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Perpetual propaganda

by on May 21, 2021

easyDNS is pleased to sponsor Jesse Hirsh‘s “Future Fibre / Future Tools” segments of his new email list, Metaviews

What is combat in cyberspace?

 

What is the difference between conspiracy and diplomacy? Context and transparency? Or just authority vs innuendo?

Similarly there’s a fine line between propaganda and news when power is involved, and news is increasingly driven by opinion, which provides an excellent opportunity for propaganda.

Let’s close out this week’s look at media, participation, and power, by sharing a few examples that if anything illustrate the complexity and confusion that is often at play.

As part of the strategy to “tell China’s story well”, the People’s Republic of China (PRC) has significantly expanded its public diplomacy efforts. Our study “China’s Public Diplomacy Operations” shows how the People’s Republic of China (PRC) is targeting global social media platforms as part of its public diplomacy efforts to shape public opinion in foreign countries. The report is based on a seven month investigation by the Programme on Democracy and Technology, and represents a global audit of social media activity by PRC diplomats and state-backed media outlets.

This isn’t particular sophisticated, either the research, or the methods being employed by the Chinese diplomatic services.

It does however illustrate the kind of brute force necessary when dealing with algorithms. In this case for the purposes of amplification and influence.

Astroturfing is the phrase used to describe the artificial manufacturing of grassroots sentiment and activity. Social media is ripe for such efforts, and it’s not surprising that this is becoming a staple of international diplomacy.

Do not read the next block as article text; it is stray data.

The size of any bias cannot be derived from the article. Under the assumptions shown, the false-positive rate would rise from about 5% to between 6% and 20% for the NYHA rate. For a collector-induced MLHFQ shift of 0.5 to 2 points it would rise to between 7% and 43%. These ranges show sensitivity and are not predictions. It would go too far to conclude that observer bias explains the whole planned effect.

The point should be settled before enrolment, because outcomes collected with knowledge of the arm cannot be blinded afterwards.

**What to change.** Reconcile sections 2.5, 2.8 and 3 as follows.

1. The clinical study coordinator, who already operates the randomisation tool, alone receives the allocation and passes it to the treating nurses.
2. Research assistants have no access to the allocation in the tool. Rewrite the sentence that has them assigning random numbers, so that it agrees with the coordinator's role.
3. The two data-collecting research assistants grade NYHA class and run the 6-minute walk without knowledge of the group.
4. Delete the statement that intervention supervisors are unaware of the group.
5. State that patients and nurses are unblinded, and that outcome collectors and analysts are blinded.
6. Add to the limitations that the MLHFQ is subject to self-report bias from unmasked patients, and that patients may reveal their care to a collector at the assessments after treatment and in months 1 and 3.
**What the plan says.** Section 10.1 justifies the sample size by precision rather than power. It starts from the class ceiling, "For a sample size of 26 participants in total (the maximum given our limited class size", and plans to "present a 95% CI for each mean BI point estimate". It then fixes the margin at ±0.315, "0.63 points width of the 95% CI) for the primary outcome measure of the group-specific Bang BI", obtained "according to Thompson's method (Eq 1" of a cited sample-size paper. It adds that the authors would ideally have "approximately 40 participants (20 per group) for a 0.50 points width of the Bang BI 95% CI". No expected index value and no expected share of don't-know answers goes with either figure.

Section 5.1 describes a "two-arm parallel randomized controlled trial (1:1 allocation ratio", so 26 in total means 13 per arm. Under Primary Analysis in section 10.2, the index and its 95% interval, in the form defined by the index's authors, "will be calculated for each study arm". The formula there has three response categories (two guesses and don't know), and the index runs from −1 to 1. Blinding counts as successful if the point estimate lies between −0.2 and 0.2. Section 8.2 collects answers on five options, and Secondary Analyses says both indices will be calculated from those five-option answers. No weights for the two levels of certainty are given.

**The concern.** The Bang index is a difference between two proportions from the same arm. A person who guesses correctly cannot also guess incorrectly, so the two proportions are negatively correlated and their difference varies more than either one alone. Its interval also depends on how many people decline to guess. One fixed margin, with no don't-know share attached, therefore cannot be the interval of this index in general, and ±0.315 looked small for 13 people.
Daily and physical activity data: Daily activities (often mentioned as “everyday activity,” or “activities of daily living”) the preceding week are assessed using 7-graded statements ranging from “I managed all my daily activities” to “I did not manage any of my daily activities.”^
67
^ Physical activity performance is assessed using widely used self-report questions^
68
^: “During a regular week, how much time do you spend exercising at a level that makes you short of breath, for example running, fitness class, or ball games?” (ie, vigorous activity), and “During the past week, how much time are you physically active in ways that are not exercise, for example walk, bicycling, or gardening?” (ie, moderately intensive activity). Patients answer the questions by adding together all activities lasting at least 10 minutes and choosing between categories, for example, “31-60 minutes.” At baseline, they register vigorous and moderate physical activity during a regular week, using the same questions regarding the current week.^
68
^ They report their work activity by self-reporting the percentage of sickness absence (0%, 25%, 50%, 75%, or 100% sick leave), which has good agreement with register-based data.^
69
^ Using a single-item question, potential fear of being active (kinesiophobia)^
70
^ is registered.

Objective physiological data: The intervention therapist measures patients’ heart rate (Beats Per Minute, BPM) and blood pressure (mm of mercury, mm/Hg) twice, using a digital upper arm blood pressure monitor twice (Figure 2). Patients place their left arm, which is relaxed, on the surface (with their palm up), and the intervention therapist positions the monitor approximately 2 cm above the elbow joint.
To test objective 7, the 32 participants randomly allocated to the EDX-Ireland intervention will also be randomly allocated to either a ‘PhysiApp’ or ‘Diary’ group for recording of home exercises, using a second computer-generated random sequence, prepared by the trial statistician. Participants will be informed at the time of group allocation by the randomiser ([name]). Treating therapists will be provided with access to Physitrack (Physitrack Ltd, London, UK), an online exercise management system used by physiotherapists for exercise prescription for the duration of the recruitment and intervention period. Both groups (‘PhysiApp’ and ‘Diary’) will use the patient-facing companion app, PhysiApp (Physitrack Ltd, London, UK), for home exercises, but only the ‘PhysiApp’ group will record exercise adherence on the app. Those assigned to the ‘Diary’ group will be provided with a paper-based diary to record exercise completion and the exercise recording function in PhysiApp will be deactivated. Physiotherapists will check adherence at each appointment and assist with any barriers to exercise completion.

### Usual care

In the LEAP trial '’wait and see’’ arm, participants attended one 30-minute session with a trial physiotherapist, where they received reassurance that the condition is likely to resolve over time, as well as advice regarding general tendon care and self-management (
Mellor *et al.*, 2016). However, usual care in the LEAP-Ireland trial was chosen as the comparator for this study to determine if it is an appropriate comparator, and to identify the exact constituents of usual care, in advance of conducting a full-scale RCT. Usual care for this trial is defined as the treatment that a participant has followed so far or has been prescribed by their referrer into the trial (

It’s safe to assume that just like hacking each other, states now engage in all sorts of social media subterfuge and automation.

The best networks are hybrids that combine both human intelligence and automated amplification.

Unfortunately most platforms lean far too heavily on the automatic at the expense of the human.

Following Red Dress Day on May 5, a day aimed to raise awareness for Missing and Murdered Indigenous Women and Girls (MMIWG), Indigenous activists and supporters of the campaign found posts about MMIWG had disappeared from their Instagram accounts. In response, Instagram released a tweet saying that this was “a widespread global technical issue not related to any particular topic,” followed by an apology explaining that the platform “experienced a technical bug, which impacted millions of people’s stories, highlights and archives around the world.

Creators, however, said that not all stories were affected.

And this is not the first time social media platforms have been under scrutiny because of their erroneous censoring of grassroots activists and racial minorities.

Many Black Lives Matter (BLM) activists were similarly frustrated when Facebook flagged their accounts, but didn’t do enough to stop racism and hate speech against Black people on their platform.

So were these really about technical glitches? Or did they result from the platforms’ discriminatory and biased policies and practices? The answer lies somewhere in between.

Activists on both the right and the left experience shadow bans and content removal as a result of political opponents flagging their content. Since the platforms do not have the resources to respond quickly, these bans and penalties can have significant effect.

Especially given the inflationary effect the pandemic has had on the propaganda ecosystem.

The article above is from last year, and it also notes that the research cited does not distinguish between human and bots, but rather bot like activity.